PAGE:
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Home Social Media Post: Reasonable Suspicion?

Social Media Post: Reasonable Suspicion?

(May 2020) Real Life Incidents: Working Partners® Consortium members receive phone support and consultation about drug-free workplace (DFWP) issues – a benefit we term “troubleshooting.” Here is a brief description of a troubleshoot and our response/suggestions.

Question/Situation

Laura, a new Program Administrator, called indicating she had quite a concerning scenario involving two employees, Dawn and Amy. Dawn was sent for a reasonable suspicion test a few days ago and was off the job awaiting drug test results. Amy saw a social media post from Dawn that Amy described as “alarming,” and emailed a screenshot to Program Administrator Laura. The social media account showed Dawn’s name and photo with a post indicating she was going for a work drug test but wasn’t worried because she had a friend’s child’s urine to substitute for her own. The date of the post matched the date Dawn was sent for the test. In short, Laura was calling to see if she should terminate Dawn based on this tip.

As with any situation involving a tip, we first asked lots of questions and gathered pertinent information about the specific tip, observations and information about both employees, and about Dawn and Amy’s relationship:

  • Dawn is a non-union employee who has worked for the company for about two months in a safety-sensitive position providing direct care to patients. Her attendance has been sporadic, reportedly due to medical issues, and has submitted paperwork and doctors’ excuses from a variety of facilities. She was not required to complete a pre-employment test but would have submitted to a new hire test in the next month had this situation not occurred.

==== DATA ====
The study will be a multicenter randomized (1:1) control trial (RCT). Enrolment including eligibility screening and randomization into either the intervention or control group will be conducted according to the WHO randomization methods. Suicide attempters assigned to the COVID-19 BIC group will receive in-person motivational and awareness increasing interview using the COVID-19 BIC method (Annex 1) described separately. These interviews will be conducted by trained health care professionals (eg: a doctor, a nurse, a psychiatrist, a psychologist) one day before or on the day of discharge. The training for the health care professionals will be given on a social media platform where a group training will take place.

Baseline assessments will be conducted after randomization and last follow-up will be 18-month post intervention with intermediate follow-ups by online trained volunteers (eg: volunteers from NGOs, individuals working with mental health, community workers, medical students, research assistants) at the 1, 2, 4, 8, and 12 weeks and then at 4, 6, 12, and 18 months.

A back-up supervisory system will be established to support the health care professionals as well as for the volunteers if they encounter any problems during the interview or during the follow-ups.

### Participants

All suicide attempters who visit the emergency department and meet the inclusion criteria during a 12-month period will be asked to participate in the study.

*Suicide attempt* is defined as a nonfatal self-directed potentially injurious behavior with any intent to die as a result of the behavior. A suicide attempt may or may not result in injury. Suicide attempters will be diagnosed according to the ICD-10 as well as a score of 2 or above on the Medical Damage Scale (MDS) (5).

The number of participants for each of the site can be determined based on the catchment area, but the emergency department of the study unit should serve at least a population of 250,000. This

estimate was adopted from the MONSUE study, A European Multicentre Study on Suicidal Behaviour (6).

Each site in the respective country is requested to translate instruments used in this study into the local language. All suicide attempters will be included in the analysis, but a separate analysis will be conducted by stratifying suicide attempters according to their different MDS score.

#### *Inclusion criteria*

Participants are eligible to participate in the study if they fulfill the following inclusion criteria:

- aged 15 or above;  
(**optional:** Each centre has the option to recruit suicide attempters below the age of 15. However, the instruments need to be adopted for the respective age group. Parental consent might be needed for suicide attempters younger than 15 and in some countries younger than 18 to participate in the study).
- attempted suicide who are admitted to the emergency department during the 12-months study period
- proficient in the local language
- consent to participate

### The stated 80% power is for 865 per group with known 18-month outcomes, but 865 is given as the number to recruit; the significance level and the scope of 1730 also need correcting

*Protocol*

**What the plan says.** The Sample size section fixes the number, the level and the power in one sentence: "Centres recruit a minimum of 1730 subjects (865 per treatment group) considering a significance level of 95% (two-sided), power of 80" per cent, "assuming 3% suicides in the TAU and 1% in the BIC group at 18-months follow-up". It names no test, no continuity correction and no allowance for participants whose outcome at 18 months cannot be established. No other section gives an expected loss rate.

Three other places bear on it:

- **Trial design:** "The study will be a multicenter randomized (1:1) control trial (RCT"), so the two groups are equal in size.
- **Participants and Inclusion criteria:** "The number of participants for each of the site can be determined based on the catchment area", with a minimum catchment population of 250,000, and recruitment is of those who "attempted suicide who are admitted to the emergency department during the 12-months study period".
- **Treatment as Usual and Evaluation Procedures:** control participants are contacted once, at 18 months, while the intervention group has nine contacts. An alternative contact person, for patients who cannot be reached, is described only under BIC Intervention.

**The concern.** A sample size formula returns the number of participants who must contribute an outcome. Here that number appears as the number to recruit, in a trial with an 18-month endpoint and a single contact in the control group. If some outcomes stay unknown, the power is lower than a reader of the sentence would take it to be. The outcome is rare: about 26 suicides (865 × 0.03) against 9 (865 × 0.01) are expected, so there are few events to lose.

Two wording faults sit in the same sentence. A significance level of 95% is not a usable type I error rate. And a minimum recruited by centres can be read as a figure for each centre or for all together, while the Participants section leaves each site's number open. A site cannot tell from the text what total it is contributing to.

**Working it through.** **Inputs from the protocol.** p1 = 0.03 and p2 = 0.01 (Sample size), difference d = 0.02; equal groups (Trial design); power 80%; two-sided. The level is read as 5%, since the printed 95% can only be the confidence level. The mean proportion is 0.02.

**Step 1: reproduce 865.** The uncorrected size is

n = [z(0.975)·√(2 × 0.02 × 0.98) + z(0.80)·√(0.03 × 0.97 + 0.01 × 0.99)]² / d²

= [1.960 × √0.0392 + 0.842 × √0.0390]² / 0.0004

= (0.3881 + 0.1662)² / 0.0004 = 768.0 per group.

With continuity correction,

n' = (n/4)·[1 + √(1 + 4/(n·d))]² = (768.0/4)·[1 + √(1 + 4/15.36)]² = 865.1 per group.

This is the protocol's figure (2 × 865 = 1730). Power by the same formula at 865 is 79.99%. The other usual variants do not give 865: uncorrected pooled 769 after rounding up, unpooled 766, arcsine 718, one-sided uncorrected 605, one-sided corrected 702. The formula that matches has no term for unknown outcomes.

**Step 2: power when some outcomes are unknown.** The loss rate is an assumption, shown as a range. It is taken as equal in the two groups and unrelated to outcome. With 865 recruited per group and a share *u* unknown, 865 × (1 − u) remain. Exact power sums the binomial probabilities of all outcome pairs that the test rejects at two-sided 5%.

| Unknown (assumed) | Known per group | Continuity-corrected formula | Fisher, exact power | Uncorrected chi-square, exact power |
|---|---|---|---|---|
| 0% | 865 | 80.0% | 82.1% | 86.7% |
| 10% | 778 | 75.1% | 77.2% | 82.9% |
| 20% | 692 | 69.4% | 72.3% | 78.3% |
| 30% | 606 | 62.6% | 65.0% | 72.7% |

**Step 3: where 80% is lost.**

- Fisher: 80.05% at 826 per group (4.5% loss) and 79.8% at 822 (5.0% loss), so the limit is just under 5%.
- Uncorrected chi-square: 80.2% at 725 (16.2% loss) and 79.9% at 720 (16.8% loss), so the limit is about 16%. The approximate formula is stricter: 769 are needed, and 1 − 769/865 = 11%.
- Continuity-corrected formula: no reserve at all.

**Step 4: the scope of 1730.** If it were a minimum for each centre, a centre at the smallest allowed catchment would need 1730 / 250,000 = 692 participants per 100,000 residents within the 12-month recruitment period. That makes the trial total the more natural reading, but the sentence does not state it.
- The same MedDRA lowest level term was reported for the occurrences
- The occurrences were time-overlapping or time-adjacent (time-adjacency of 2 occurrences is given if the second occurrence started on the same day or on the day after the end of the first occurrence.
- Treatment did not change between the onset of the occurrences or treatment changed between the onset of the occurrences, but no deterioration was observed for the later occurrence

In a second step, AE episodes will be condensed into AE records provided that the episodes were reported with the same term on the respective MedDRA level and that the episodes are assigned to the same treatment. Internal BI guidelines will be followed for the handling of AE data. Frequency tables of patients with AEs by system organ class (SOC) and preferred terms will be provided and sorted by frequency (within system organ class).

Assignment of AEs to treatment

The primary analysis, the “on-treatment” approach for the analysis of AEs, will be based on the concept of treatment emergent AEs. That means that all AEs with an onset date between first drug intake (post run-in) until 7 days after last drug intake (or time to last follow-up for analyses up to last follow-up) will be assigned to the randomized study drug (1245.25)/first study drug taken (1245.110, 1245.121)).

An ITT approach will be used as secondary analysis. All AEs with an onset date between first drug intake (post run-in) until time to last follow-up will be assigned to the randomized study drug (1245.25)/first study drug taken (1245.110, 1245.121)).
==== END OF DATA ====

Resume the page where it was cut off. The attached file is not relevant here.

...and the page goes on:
• According to Laura, Amy is a reliable and credible employee with no history of job performance issues. She has worked for the company for over a year and is reportedly well-liked by her supervisor and colleagues. She works on the same unit as Dawn, and there is no indication of any conflict between the two.

Upon further questions, we found out there were many contributing layers to the original reasonable suspicion situation:

  • When Laura approached Dawn about the smell of marijuana coming from her work locker (what prompted the suspicion), Dawn indicated she hadn’t used at work. This struck Laura as an odd statement but did not ask further questions.
  • Since Dawn works second shift and the company does not transport their employees for tests due to liability concerns, Laura called a cab to transport Dawn to the nearest collection facility that was open at that time of day. Unfortunately, Dawn waited over an hour, unsupervised, in the company’s lobby for the cab to arrive. She had her possessions with her, including her cell phone, during the wait.
  • When management asked Amy to pull up the actual post within the social media platform (versus just showing the screenshot), the post had been deleted.

Laura shared that her gut reaction was to terminate Dawn based on what she thought was a credible tip about Dawn substituting someone else’s urine for her own, a terminable offense according to their company’s drug-free workplace policy.

Response

We first shared with Laura what is considered a basic rule of thumb about responding to tips: Don’t act impulsively on a tip before

  • Collecting as much objective data from the “tipster” and other relevant sources as possible (e.g., who, what, when, where, how)
  • Requesting that information be put in writing with a signature